the Ry­der Cup? I know Nick Price and the In­ter­na­tional Team would like a change to the for­mat and

the num­ber of matches. I can’t for the life of me think why there would be re­sis­tance to that. It is sup­posed to be a real match, one you ide­ally want to be tight. And to make that hap­pen the In­ter­na­tional side needs some help. If you look at the rank­ings of their side, they have to go a long way down to get 12 play­ers. So the bot­tom end has been rel­a­tively weak. They are not bad play­ers, of course. But at the end of the day there is a rea­son why some­one is ranked 75th and some­one is ranked 15th. Over a pe­riod of time that dier­ence shows up. So what advice would you give the matches? They need to fig­ure out how to make them close. The last one was tough. It was al­most over be­fore the sin­gles. That’s no good. Even at Hazel­tine – when we had a de­cent sized hill to climb – win­ning was still pos­si­ble go­ing into the last day.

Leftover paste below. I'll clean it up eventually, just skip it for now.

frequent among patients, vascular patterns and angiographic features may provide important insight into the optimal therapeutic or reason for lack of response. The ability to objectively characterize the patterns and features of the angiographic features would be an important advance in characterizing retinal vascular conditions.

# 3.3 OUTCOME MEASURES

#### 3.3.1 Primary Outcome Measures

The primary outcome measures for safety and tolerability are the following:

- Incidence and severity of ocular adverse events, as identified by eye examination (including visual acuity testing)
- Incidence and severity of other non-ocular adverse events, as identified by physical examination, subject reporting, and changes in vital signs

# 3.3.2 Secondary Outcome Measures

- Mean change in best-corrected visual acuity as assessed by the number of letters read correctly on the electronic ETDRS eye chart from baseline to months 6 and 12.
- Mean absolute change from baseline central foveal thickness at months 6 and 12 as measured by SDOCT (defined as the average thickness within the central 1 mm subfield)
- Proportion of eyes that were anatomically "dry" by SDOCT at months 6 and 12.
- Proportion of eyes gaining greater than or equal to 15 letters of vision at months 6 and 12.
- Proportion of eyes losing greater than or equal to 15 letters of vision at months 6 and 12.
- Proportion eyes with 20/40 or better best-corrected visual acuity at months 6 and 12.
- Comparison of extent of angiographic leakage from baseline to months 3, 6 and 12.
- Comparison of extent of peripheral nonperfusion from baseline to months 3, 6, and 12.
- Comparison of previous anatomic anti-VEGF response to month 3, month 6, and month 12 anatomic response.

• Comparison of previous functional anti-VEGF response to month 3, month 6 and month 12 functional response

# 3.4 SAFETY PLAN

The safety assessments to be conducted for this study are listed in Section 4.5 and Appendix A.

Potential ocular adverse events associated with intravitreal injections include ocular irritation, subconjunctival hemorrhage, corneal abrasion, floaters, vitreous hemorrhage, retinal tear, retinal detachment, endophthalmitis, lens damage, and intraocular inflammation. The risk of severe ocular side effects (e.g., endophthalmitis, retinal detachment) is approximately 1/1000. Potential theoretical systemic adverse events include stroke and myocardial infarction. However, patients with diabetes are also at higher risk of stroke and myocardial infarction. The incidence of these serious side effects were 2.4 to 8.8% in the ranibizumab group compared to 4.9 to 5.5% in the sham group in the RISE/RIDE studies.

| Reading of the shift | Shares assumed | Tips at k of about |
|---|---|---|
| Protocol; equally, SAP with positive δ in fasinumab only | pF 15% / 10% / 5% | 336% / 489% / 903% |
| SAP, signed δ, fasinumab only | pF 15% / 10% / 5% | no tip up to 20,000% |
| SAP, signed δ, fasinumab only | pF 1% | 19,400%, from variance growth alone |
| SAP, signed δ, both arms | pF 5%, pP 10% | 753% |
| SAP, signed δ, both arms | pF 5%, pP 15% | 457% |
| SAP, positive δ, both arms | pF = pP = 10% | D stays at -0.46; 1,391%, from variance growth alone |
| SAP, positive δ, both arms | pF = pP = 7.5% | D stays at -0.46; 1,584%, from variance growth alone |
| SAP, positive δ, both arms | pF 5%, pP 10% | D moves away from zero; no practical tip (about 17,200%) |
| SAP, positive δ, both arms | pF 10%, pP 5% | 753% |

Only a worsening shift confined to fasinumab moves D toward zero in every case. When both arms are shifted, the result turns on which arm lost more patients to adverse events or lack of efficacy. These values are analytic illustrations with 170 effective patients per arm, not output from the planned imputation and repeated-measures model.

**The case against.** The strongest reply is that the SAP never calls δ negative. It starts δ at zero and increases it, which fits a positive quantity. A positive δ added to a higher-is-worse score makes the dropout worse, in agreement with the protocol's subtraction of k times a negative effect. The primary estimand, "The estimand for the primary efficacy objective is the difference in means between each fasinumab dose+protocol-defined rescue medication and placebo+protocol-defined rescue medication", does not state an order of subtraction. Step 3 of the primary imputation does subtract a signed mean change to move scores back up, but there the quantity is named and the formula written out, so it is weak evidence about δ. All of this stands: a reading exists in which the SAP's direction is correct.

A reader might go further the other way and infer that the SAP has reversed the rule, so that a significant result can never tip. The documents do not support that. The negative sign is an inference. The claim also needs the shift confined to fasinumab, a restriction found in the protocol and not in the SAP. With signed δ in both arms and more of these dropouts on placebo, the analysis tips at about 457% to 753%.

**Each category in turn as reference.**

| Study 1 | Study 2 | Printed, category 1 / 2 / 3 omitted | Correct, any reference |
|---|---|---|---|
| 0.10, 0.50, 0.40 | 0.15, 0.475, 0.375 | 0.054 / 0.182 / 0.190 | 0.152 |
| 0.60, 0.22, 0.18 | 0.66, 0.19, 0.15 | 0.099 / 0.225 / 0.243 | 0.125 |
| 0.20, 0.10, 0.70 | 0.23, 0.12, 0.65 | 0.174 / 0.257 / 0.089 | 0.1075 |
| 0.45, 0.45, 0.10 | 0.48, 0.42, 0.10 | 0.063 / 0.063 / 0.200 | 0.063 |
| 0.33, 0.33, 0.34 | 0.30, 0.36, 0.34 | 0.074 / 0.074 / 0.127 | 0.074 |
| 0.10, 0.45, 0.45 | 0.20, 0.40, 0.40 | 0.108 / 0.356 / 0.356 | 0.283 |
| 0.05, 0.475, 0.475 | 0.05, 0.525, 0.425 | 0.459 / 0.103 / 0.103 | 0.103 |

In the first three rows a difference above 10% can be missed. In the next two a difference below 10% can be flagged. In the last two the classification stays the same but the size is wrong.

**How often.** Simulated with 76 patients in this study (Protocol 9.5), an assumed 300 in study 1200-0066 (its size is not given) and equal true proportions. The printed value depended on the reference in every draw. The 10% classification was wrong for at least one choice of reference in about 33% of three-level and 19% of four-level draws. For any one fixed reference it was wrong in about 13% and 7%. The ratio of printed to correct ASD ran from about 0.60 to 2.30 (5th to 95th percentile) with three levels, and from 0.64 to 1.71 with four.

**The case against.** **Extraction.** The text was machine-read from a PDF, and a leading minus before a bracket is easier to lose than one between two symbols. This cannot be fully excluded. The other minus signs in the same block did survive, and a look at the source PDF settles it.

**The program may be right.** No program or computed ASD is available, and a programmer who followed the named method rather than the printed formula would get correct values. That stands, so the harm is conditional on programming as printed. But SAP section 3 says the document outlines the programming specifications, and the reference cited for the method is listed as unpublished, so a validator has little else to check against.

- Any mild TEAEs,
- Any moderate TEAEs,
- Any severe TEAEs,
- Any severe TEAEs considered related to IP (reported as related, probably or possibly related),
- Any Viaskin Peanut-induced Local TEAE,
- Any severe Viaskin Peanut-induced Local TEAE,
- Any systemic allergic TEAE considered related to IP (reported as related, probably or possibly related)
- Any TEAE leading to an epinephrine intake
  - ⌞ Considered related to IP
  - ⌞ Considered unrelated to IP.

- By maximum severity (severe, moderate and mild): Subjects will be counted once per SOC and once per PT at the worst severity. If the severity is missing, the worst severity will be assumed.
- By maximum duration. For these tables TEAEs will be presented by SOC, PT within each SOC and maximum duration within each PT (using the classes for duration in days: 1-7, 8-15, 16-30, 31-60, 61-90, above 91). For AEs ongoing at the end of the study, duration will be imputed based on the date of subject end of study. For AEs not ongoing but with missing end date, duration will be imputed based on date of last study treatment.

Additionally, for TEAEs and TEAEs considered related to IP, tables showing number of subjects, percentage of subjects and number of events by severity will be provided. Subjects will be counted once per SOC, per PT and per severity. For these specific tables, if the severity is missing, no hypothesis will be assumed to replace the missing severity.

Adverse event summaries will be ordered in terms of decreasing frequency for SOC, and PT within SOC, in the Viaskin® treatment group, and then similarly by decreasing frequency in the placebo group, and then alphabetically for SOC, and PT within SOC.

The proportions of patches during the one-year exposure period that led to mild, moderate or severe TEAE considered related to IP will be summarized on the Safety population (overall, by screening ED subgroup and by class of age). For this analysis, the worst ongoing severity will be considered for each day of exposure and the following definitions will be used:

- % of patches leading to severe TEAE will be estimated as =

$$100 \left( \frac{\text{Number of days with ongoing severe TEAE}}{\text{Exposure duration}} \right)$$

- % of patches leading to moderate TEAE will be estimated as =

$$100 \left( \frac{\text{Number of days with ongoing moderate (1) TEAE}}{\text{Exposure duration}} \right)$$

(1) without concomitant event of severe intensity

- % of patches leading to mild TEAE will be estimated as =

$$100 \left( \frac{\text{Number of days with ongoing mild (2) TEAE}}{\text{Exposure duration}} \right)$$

I don’t have much in the way of advice other than chang­ing the for­mat so that there is more room for the cap­tains to rest play­ers. It was a shame that the In­ter­na­tion­als did not win in Korea back in 2015. That would have been great for the event. How do you look back on your ex­pe­ri­ence at the Olympics? It was won­der­ful. I grew up watch­ing both the sum­mer and win­ter games. And it was such an honour to rep­re­sent Swe­den. Has there been much ev­i­dence since Rio of golf grow­ing in the way the or­gan­is­ers hoped? Maybe not. But it is early. Golf needs more than one event to make a big dier­ence. But 10 times more peo­ple in Swe­den watched me go head-to- head with Justin Rose in Rio than watched me win the Open. That has to be good.